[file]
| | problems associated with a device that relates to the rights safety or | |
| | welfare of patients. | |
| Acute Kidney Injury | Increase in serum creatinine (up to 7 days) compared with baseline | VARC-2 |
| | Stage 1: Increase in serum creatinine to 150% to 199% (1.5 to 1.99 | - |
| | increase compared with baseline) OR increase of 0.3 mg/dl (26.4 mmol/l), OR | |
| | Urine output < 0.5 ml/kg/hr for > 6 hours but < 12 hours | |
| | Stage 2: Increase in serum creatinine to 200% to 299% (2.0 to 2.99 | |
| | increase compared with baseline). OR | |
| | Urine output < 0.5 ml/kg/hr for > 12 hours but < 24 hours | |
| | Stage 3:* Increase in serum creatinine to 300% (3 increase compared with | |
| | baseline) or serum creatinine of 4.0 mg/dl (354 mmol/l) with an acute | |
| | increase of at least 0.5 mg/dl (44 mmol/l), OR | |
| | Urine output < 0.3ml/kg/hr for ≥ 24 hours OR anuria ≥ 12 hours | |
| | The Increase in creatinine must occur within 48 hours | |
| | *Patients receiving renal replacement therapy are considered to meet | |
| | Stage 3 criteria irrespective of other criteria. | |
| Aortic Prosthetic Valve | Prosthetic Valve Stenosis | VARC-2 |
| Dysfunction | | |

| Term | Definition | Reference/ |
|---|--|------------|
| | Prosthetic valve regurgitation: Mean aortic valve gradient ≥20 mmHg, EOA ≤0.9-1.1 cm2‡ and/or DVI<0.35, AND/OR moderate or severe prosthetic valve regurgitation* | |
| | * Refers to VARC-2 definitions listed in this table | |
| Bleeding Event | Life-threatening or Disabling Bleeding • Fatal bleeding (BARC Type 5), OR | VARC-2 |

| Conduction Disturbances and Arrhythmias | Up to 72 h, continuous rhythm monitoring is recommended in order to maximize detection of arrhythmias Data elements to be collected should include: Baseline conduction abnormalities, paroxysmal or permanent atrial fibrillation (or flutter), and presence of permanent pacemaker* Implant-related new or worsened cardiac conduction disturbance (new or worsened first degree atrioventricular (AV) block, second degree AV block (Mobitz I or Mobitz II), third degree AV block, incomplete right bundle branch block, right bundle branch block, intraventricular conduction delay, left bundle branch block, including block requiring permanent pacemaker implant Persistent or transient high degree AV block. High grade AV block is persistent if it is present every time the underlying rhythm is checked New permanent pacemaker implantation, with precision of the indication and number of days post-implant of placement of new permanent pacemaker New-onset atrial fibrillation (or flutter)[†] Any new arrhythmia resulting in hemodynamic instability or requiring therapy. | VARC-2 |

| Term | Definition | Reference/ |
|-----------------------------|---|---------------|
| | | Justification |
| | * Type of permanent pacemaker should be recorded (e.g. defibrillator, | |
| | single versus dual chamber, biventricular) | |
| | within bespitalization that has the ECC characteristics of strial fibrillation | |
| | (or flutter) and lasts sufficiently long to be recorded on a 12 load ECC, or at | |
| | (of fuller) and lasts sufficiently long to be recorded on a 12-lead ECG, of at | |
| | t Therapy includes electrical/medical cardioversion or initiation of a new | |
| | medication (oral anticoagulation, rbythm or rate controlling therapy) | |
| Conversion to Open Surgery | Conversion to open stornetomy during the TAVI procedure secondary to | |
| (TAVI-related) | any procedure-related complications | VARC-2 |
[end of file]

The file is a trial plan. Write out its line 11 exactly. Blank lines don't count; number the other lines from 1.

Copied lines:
| | baseline) or serum creatinine of 4.0 mg/dl (354 mmol/l) with an acute | |